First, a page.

State of the Universe: Microwave glow powers cosmic insights

New observations of the oldest light in the universe have enabled astronomers to determine the age of the cosmos with unprecedented precision, infer the existence of a vast sea of neutrinos, and better gauge the start and duration of the long-ago era when the first stars switched on.

The findings come from an analysis of 5 years of observations of the cosmic microwave background—the radiation left over from the Big Bang—using NASA’s Wilkinson Microwave Anisotropy Probe (WMAP).

The glow was generated at the birth of the universe, but WMAP sees the radiation as it appeared when the universe was about 380,000 years old. That’s when the cosmos became cool enough for electrons and ions to combine into neutral atoms, releasing the radiation these charged particles had trapped. A snapshot of the early universe, the radiation is riddled with regions slightly hotter or colder than average-markings of the primordial lumps that grew into galaxies and galaxy clusters. The microwave background also carries the fingerprints of what it has encountered during its multibillion-year journey to Earth.

MICRO MAP. Temperature fluctuations (red denotes hottest, blue coldest) in the remnant radiation from the Big Bang reveal density variations that were seeds of galaxies. A scheduled launch of the Planck mission will hone the resolution of this WMAP picture. WMAP Science Team

By using WMAP to measure the size of the hot and cold spots as they appear on the sky today, along with knowledge of their size when the radiation was first released, researchers have pegged the age of the universe to 13.73 billion years, give or take 0.12 billion.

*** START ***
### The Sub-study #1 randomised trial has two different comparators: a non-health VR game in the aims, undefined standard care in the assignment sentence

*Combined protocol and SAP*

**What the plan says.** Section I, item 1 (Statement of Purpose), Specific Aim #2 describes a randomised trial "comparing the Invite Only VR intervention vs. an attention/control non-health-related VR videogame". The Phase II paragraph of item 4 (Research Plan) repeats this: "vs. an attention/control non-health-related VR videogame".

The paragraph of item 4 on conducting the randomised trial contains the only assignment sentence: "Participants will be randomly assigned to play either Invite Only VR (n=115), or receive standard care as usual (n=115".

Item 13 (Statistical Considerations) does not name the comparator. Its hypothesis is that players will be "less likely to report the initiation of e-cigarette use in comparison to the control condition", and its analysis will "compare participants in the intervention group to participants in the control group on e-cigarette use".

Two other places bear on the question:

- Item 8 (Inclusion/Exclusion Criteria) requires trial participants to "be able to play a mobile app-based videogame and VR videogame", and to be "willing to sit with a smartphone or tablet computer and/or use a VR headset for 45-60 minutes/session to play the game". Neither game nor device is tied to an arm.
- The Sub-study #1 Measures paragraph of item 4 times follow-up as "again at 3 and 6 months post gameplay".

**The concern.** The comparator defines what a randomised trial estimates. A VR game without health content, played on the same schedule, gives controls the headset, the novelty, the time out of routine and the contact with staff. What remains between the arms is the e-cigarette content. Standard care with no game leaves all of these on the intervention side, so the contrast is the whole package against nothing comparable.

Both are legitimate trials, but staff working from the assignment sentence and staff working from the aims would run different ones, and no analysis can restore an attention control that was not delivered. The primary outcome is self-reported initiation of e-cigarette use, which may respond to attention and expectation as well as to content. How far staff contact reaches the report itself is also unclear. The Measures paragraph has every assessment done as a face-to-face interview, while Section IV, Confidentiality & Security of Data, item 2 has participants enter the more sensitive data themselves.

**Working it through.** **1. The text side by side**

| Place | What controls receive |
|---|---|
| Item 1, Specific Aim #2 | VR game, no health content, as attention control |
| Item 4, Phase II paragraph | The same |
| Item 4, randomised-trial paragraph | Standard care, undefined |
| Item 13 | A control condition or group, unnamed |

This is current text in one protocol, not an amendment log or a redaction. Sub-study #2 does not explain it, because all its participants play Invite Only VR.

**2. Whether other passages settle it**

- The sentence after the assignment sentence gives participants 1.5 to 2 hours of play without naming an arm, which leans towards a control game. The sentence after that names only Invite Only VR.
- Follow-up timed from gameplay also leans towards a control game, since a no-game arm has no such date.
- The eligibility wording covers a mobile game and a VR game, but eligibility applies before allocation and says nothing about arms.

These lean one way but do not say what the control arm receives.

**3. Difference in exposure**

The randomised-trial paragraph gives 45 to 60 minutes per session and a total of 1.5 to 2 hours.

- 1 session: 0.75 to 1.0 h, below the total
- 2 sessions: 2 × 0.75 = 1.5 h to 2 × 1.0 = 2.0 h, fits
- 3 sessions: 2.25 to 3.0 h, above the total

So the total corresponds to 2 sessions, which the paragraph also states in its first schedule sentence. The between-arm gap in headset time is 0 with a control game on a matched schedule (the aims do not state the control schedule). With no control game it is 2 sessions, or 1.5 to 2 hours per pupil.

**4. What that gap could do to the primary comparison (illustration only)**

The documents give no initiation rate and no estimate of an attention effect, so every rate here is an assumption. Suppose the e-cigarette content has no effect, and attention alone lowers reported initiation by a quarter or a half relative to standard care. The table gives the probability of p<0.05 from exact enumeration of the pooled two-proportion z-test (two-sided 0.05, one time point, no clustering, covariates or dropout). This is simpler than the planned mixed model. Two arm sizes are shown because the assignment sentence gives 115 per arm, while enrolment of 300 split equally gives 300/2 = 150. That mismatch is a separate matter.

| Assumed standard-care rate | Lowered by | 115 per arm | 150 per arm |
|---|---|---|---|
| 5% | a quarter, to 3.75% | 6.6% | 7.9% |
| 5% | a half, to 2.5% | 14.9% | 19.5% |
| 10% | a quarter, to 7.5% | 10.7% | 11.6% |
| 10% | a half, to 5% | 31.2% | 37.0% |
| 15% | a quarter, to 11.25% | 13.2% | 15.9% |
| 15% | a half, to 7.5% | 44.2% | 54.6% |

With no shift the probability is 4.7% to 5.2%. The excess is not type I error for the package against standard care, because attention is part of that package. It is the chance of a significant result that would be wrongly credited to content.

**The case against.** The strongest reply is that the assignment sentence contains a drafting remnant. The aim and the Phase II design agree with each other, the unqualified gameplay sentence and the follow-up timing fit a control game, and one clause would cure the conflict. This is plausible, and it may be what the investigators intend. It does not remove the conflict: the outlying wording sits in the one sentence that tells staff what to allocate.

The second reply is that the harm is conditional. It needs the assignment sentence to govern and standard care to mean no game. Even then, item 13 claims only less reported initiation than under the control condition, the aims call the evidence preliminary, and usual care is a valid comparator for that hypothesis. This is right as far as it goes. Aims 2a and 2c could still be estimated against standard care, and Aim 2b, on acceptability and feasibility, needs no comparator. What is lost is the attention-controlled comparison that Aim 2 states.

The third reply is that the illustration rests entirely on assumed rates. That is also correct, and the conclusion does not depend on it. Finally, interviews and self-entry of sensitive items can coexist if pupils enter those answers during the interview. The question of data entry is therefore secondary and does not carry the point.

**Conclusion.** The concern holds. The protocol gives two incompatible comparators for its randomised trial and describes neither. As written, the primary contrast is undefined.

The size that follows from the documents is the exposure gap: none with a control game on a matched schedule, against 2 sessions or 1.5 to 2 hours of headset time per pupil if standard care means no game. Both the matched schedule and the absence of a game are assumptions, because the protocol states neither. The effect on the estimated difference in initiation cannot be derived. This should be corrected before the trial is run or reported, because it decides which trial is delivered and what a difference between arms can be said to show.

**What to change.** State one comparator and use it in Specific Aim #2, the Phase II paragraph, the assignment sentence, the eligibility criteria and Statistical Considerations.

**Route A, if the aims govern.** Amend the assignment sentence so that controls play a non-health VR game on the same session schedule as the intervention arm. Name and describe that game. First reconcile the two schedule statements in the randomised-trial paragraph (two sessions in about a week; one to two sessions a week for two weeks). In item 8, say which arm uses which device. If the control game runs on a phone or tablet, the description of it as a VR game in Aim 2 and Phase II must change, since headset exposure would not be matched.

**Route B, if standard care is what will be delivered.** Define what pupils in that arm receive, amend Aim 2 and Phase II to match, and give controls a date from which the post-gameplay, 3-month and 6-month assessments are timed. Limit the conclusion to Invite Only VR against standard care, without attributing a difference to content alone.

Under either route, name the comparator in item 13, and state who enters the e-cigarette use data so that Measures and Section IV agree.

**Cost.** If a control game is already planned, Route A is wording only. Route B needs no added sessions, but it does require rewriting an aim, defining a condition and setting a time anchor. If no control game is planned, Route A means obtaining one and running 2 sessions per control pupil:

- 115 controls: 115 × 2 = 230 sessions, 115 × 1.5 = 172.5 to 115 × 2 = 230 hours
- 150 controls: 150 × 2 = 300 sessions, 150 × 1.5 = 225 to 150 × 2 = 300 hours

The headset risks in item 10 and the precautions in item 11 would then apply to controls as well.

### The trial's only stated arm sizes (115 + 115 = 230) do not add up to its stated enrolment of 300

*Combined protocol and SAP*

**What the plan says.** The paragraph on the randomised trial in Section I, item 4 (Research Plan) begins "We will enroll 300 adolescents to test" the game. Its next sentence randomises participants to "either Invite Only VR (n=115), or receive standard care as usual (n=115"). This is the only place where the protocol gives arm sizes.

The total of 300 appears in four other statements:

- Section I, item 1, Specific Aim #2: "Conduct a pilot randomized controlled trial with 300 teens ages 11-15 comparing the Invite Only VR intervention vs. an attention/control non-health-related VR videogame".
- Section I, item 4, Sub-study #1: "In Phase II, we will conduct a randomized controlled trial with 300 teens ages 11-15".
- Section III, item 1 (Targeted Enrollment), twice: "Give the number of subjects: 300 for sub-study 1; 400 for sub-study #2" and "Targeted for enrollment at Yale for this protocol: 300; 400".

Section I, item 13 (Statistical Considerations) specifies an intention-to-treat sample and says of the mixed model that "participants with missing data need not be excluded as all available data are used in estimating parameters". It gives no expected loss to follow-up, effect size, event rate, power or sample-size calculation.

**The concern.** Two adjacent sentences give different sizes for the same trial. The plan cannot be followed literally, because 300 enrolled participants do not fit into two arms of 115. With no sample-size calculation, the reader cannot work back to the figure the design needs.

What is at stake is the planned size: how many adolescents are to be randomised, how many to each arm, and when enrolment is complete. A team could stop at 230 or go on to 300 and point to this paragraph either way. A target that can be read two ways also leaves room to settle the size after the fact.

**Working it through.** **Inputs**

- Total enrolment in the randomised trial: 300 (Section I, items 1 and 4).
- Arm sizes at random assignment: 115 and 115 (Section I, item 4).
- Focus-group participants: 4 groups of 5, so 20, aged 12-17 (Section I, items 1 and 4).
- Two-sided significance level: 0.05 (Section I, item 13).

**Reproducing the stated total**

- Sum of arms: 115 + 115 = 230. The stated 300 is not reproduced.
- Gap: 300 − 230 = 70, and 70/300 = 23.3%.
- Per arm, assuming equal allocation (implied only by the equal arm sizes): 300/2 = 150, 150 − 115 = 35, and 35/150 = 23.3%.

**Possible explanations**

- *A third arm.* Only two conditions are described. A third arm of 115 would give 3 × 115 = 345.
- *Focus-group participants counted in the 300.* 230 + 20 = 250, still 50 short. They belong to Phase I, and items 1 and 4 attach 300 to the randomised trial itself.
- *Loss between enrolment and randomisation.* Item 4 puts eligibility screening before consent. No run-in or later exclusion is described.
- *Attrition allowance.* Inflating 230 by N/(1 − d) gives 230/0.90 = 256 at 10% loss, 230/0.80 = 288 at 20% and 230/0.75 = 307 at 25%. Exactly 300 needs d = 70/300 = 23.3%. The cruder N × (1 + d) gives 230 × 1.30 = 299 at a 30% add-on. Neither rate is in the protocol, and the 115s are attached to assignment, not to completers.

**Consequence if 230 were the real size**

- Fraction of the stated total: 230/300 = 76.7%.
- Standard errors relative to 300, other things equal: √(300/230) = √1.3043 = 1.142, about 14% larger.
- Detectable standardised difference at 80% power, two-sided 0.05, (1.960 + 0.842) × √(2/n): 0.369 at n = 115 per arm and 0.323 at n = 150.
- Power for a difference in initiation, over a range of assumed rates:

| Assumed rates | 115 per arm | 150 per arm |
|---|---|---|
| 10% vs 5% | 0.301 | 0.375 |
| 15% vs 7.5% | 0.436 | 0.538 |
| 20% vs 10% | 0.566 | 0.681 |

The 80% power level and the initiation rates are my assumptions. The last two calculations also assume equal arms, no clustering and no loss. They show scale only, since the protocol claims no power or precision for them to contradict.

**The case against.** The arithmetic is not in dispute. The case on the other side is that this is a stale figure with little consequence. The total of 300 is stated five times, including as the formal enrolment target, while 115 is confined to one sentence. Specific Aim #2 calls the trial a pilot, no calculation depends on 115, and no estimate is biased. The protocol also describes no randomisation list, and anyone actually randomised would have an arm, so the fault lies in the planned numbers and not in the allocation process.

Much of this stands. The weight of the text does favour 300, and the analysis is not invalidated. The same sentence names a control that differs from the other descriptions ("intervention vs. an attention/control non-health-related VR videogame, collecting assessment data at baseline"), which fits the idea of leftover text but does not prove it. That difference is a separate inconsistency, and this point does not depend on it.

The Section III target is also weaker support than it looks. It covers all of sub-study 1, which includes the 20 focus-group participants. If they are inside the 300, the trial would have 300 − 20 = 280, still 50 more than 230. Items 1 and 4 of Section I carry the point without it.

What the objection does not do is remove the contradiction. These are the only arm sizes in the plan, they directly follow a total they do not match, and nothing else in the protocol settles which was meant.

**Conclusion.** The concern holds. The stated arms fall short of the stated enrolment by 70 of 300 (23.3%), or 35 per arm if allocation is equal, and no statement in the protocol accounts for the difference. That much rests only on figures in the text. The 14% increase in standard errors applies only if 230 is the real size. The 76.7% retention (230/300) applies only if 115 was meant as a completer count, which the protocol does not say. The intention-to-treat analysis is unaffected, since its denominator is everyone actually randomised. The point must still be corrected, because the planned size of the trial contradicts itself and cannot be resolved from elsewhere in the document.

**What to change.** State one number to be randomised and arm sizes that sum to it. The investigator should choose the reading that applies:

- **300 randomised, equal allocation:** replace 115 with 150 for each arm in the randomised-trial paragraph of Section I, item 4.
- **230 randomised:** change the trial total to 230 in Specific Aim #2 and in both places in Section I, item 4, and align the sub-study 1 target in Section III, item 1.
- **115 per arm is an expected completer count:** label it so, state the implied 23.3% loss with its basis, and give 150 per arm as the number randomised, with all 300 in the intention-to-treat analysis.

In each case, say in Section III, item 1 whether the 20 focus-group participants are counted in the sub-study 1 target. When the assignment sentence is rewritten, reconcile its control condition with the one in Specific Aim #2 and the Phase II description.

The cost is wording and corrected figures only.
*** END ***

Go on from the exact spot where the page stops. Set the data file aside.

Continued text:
According to theory, immediately after the Big Bang, positrons and electrons collided and annihilated, producing both photons and vast numbers of nearly massless elementary particles called neutrinos. The neutrinos would have slightly smoothed out variations in the microwave background. For the first time, WMAP data reveal just such a smoothing. “Had we not seen this, it would have implied that that was something missing in our understanding of the first second after the Big Bang,” says WMAP scientist David Spergel of Princeton University.

He and his colleagues unveiled their findings last week in online articles.

The team also more accurately determined when the first stars were born. Soon after those stars turned on, they emitted enough ultraviolet light to reionize the universe, stripping atoms of their electrons. These electrons created a thin fog that scattered the microwave background radiation and polarized it. WMAP measurements indicate that the first stars began to shine when the universe was no older than 430 million years. Combined with ground-based surveys of ancient quasars, the findings also indicate that reionization was an extended process, lasting for half a billion years.

That provides a guide for future telescopes—such as Hubble’s proposed successor, the James Webb Space Telescope—as to “when in time they need to begin looking for the first stars,” says Spergel.

The results provide “another milestone in precision cosmology,” comments theorist Max Tegmark of the Massachusetts Institute of Technology. Though the findings mostly confirm previous results based on 3 years of WMAP data (SN: 3/18/06, p. 163), the added precision is critical for testing models for the origin of the universe and the formation of galaxies, says Nick Gnedin of the Fermi National Accelerator Laboratory in Batavia, Ill.

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